Churning your portfolio, i.e., buying and then selling stocks frequently is one of the easier ways to produce sub-optimal returns in the stockmarket. This point has been made by several investment gurus.
For example, in his book, Investing: the Last Liberal Art (2013), Robert Hagstrom says: “In 1997, Terence Odean, a behavioural economist at the University of California, published a paper titled, ‘Why do Investors Trade Too Much?’. To answer his question, he reviewed the performance of 10,000 anonymous investors.
Over a seven-year period (1987-1993), Odean tracked 97,483 trades among 10,000 randomly selected accounts of a major discount brokerage. The first thing he learned was that the investors sold and repurchased almost 80 per cent of their portfolios each year (78 per cent turnover ratio). Then he compared the portfolios to the market average over three different time periods (four months, one year and two years).
In every case, he found two amazing trends: (1) the stocks that the investors bought consistently trailed the market, and (2) the stocks that they sold actually beat the market.
Odean wanted to look deeper, so he next examined the trading behaviour and performance results of 6,465 households. In a paper titled, ‘Trading Is Hazardous to Your Wealth’ (2000), Odean, along with Brad Barber, professor of finance at University of California, Davis, compared the records of people who traded frequently versus people who traded less often. They found that, on average, the most active traders had the poorest results, while those who traded the least earned the highest returns. The implication here is that people who might have suffered the most from myopic loss aversion and acted upon it by selling stocks did less well – much less well – than those who were able to resist the natural impulse and instead hold their ground.”
Appreciating the destructive power of churn, most thoughtful investors have tried different ways to reduce churn and thus hold stocks for much longer periods of time. Amongst the more novel attempts in this regard has been the “Coffee Can Portfolio” construct created by Rob Kirby of Capital.
In his 1984 paper, Kirby narrated an incident involving his client’s husband who had purchased stocks recommended by Kirby in $5000 denomination each but did not ever sell anything from the portfolio. This process led to enormous wealth creation for the client over a period of about 10 years mainly on account of one position transforming to a jumbo holding worth over $800,000 which came from a zillion shares of Xerox. Impressed by this approach of ‘buy and forget’ followed by this gentleman, Kirby coined the term ‘Coffee Can Portfolio’ (CCP) – the concept harkens back to the Wild West, when Americans, before the widespread advent of banks, saved their valuables in a coffee can and kept it under a mattress.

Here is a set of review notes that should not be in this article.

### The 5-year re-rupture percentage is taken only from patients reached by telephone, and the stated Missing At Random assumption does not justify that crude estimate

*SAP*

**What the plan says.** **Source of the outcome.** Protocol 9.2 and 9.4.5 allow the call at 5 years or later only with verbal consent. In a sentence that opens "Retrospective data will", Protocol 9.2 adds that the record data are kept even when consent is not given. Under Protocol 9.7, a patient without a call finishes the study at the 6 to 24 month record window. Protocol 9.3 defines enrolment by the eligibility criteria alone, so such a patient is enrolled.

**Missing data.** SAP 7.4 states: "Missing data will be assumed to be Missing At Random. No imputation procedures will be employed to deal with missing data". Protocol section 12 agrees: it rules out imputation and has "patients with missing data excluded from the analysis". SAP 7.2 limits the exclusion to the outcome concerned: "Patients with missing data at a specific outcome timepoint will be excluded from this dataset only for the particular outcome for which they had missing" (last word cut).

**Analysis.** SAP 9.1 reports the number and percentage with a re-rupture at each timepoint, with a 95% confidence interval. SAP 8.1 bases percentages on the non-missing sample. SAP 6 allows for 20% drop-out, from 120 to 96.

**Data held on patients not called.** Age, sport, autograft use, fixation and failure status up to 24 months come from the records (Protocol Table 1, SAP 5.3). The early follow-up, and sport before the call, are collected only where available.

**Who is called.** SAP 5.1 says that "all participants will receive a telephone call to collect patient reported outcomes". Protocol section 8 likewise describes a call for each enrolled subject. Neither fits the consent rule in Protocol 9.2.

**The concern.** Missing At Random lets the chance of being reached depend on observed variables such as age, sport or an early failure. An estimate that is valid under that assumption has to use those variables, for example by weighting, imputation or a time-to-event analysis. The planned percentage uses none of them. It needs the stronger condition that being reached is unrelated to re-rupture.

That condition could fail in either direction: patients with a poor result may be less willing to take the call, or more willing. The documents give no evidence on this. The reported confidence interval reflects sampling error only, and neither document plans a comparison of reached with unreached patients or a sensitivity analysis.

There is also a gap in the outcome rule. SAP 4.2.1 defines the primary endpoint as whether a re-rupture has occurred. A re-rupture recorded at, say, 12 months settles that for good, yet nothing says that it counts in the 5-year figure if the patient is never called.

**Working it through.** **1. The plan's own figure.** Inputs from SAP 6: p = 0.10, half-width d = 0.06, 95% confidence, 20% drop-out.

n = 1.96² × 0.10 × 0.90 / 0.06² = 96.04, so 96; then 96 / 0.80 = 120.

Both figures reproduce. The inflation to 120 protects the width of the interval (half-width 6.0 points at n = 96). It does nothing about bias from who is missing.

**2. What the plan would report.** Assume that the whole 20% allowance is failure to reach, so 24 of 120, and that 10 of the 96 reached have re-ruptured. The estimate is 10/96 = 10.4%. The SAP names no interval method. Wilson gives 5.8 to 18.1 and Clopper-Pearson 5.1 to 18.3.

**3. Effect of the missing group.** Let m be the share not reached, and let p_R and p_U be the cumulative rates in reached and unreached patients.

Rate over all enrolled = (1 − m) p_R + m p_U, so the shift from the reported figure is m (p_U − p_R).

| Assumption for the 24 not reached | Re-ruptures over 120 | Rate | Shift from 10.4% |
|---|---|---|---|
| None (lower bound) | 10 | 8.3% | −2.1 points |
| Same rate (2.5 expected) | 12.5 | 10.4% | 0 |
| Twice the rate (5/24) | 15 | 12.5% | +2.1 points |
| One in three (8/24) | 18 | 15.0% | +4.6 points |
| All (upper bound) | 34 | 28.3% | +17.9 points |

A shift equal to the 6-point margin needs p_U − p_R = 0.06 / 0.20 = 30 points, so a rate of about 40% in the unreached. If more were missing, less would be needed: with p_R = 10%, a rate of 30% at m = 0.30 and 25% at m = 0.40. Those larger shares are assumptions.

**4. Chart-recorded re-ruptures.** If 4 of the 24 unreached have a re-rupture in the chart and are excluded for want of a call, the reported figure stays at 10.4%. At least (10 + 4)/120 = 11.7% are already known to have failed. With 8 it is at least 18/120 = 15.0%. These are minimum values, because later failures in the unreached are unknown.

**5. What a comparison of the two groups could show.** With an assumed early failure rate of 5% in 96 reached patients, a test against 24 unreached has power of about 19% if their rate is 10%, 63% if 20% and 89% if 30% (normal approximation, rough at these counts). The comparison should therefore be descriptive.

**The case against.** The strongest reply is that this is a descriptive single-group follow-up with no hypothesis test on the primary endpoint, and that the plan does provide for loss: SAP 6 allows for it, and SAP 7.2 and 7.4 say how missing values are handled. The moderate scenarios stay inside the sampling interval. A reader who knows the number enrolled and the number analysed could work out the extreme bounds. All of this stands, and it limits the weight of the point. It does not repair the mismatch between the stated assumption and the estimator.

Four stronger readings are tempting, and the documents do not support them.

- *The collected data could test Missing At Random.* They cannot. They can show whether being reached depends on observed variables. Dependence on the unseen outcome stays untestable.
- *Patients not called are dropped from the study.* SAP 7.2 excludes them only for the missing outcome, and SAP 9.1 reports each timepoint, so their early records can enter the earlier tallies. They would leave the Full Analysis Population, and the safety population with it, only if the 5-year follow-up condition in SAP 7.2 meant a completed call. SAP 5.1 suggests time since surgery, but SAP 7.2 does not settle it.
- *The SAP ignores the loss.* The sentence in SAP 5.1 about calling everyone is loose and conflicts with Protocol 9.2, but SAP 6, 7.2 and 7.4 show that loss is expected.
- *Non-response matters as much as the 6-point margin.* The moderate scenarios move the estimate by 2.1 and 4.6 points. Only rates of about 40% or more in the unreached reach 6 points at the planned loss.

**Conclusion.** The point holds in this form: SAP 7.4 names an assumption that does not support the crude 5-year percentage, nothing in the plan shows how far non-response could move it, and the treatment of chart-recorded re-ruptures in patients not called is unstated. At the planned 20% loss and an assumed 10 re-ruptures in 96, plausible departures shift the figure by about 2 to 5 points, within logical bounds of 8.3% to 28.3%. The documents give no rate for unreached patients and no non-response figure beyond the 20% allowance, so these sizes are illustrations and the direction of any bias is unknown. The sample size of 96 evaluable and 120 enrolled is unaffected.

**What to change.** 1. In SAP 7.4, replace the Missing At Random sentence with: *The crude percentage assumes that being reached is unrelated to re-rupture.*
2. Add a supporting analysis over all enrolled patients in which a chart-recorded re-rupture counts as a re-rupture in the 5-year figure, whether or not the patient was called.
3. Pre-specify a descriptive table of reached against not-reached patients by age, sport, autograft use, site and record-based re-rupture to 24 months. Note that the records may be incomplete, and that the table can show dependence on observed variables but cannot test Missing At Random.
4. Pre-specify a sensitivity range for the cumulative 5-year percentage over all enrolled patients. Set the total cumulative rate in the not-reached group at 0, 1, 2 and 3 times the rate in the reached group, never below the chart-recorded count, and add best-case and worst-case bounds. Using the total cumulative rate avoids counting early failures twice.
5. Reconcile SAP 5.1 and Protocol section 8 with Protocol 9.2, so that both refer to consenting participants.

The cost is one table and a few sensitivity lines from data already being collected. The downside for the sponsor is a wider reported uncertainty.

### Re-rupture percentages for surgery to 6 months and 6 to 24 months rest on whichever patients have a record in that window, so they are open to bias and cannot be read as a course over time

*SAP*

At Ambit, my colleagues and I have discovered that this approach works well in the Indian stockmarket. We used two simple rules to create our CCP. We looked for stocks which over the preceding ten years had generated:
- Return on Capital Employed (ROCE) of at least 15 per cent; and
- Revenue growth of at least 10 per cent.
Using this approach we constructed CCPs for each of the past 15 years. So, for example, in the year 2000, we used data from 1991 to 2000 to identify the companies which passed the two filters mentioned above and we then kept this portfolio untouched over the next ten years. What we found is that each of the CCPs created over the past 15 years (including the seven CCPs which have completed a full ten-year cycle) has outperformed the Sensex, usually by 5-15 per cent per annum. In fact, not only has this “buy and forget” approach to investing handsomely outperformed the Sensex, even in risk adjusted terms (i.e., accounting for maximum drawdown), 14 out of the 15 iterations of the CCP have outperformed the Sensex.
Even more interestingly, my colleagues found that investment returns are better if you build a CCP in year ‘t’ and let it run untouched until ‘t+10’ rather than trying to annually rebalance the portfolio (as is the norm in the investment management industry). This counterintuitive result arises from the fact that the short term (in this context, one to four years) financial data on which investors base such annual rebalancing exercises actually reduces returns because the investor is seldom able to get back into the stock before it begins its ascent. So, for example, while Lupin’s share price has generated 33 per cent CAGR (compounded annual growth rate) over the past decade, there have been two long periods of around three years each in which the stock has returned only seven to eight per cent per annum. An investor who sold Lupin in these six years of weak returns would have in all likelihood have missed out on the 33 per cent CAGR.
So, what would a CCP created today contain? Here are the companies which over the past decade have delivered ROCE of more than 15 per cent every year and revenue growth of more than 10 per cent every year: ITC, Asian Paints, Lupin, HCL Tech, Cadilla Healthcare, Britannia, Colgate-Palmolive, GSK Consumer, Marico, Page Industries, Amara Raj Batteries, Berger Paints, eClerx, Astral Poly, V-Guard Industries and Cera Sanitaryware.
Saurabh Mukherjea is CEO – institutional equities, Ambit Capital and the author of “Gurus of Chaos: Modern India’s Money Masters”. The opinions expressed are personal.
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